A wall of 14 display panels allows every aspect of the plant’s operational status to be seen at a glance. More screens sit in front of the desks reserved for reactor operators and their supervisors, who can diagnose faults with a right click of a mouse that instantly accesses the correct page of the digitised handbooks that would otherwise fill an entire wall.
To the left of the flashing computer display is a smaller series of panels, oddly old fashioned with their dials, knobs and switches. This is an analogue replica of the control system, should the main digital network become inoperable. In a third, smaller room, in a different, secure location, another series of switches has the sole role of shutting the reactor down.
As part of their training, operatives may find themselves suddenly facing a simulated emergency, for example, dealing with broken uranium fuel rods contaminating the water that fills the fuel assembly.
Even though the accident is not real, the process, as one of the instructors admits, “can be a bit stressful. But the more realistic it feels, the more we can anticipate.”
The best view of the Barakah power plant involves riding several floors in a lift and then a brisk climb up several flights of stairs to a door the opens onto the roof of an administrative building.
It is worth the climb, and the blast of July heat and humidity that ends it. Spread out below is the entire site from the turbine rooms to the outlets in the azure sea that fills the horizon. But the view is dominated by a series of enormous domes like an industrialised version of a mosque. Three are complete. The fourth, and farthest from view, is still shrouded in scaffolding.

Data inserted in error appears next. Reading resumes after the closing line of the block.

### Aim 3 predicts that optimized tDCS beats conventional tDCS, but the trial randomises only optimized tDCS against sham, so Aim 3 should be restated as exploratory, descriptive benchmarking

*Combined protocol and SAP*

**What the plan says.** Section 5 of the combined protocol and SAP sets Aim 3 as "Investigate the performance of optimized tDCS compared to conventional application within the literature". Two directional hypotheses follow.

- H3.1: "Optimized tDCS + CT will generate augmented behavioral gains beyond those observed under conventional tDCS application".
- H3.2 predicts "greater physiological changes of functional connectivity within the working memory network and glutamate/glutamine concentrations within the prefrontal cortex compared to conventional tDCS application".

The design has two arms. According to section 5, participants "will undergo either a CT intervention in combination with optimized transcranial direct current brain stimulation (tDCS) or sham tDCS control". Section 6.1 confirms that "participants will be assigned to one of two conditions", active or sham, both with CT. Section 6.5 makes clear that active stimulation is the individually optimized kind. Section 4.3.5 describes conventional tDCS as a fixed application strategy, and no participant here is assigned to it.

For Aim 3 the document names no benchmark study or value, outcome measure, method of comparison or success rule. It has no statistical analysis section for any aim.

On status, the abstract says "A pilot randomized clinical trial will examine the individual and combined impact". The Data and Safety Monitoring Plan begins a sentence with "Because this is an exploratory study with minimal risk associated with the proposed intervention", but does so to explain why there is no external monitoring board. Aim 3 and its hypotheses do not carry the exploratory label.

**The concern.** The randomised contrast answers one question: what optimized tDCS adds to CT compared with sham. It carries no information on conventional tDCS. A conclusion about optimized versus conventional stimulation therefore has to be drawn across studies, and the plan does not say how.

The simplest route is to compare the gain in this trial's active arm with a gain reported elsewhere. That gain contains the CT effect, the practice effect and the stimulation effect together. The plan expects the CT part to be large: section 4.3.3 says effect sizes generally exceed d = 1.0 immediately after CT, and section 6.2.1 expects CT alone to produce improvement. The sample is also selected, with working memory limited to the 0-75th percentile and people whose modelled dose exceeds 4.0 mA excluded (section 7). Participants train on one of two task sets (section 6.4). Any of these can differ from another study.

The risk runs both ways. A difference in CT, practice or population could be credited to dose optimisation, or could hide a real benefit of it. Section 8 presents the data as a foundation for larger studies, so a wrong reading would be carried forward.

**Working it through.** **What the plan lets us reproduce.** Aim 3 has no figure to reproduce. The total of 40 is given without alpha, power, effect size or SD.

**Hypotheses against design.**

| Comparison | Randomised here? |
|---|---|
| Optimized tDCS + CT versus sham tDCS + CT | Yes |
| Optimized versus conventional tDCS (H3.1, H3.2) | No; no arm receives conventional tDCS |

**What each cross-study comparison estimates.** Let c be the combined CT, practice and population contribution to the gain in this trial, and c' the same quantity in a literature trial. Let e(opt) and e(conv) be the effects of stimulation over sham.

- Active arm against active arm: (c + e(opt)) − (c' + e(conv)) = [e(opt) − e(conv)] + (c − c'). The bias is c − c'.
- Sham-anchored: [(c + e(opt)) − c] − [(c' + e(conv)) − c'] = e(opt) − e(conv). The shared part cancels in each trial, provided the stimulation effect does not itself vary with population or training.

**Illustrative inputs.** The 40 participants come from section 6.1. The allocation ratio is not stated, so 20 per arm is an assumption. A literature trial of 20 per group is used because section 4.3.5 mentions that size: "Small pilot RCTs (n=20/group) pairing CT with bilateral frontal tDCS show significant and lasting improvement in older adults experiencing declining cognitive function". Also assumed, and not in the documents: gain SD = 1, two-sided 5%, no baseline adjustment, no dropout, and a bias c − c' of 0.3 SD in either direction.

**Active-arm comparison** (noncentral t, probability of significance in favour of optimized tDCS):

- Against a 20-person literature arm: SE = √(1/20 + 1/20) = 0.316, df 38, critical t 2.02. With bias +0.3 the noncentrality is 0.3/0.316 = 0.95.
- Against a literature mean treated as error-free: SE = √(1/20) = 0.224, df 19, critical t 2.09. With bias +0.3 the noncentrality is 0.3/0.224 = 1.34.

These are the reactor buildings, the key element in the generation of nuclear power, but also one of the most misunderstood.
For all the complex science that lies behind a nuclear reactor, it produces electricity through a process that would have been familiar to an engineer more than 300 years ago.
Water is heated to produce steam, then released under pressure to drive the blades of turbine, the motion of which produces electricity. All power stations work in this way, whether fueled by coal, gas or oil. To understand the power of this steam, just remove the valve from a heated pressure cooker.
What is different about a nuclear power plant is that the heat that creates the steam is created by nuclear fission rather than fossil fuels. Instead the reactors are powered by uranium, a naturally occurring chemical element, whose unstable nucleus can create a chain reaction that in turn generates heat.
After mining, natural uranium undergoes a number of processes, including conversion into a gas, enrichment and cooling into a powder, before being heated and shaped into pellets.
The enrichment process increases the concentration of the uranium-235 isotope to between three and five percent, the requirement for a nuclear reactor. Nuclear weapons require a uranium-235 concentration of more than 90 percent, so the uranium fuel for power plants cannot be used for this purpose.